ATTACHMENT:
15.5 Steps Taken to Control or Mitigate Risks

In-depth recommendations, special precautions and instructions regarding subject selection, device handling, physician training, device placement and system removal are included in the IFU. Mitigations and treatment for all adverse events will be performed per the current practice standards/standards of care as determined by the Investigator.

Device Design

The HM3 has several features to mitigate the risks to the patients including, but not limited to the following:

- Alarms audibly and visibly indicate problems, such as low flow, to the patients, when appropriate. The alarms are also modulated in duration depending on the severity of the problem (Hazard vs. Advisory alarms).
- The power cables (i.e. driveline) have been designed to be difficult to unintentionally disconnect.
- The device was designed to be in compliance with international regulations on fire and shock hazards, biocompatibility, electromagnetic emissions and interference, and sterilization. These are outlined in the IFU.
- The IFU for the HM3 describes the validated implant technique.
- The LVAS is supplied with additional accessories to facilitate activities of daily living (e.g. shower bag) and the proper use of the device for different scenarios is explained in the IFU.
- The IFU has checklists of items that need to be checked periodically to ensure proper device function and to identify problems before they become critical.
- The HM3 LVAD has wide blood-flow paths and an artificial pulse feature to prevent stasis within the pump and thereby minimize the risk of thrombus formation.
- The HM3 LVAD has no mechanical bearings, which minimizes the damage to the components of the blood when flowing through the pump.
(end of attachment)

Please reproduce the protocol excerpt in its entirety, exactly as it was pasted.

15.5 Steps Taken to Control or Mitigate Risks

In-depth recommendations, special precautions and instructions regarding subject selection, device handling, physician training, device placement and system removal are included in the IFU. Mitigations and treatment for all adverse events will be performed per the current practice standards/standards of care as determined by the Investigator.

Device Design

The HM3 has several features to mitigate the risks to the patients including, but not limited to the following:

- Alarms audibly and visibly indicate problems, such as low flow, to the patients, when appropriate. The alarms are also modulated in duration depending on the severity of the problem (Hazard vs. Advisory alarms).
- The power cables (i.e. driveline) have been designed to be difficult to unintentionally disconnect.
- The device was designed to be in compliance with international regulations on fire and shock hazards, biocompatibility, electromagnetic emissions and interference, and sterilization. These are outlined in the IFU.
- The IFU for the HM3 describes the validated implant technique.
- The LVAS is supplied with additional accessories to facilitate activities of daily living (e.g. shower bag) and the proper use of the device for different scenarios is explained in the IFU.
- The IFU has checklists of items that need to be checked periodically to ensure proper device function and to identify problems before they become critical.
- The HM3 LVAD has wide blood-flow paths and an artificial pulse feature to prevent stasis within the pump and thereby minimize the risk of thrombus formation.
- The HM3 LVAD has no mechanical bearings, which minimizes the damage to the components of the blood when flowing through the pump.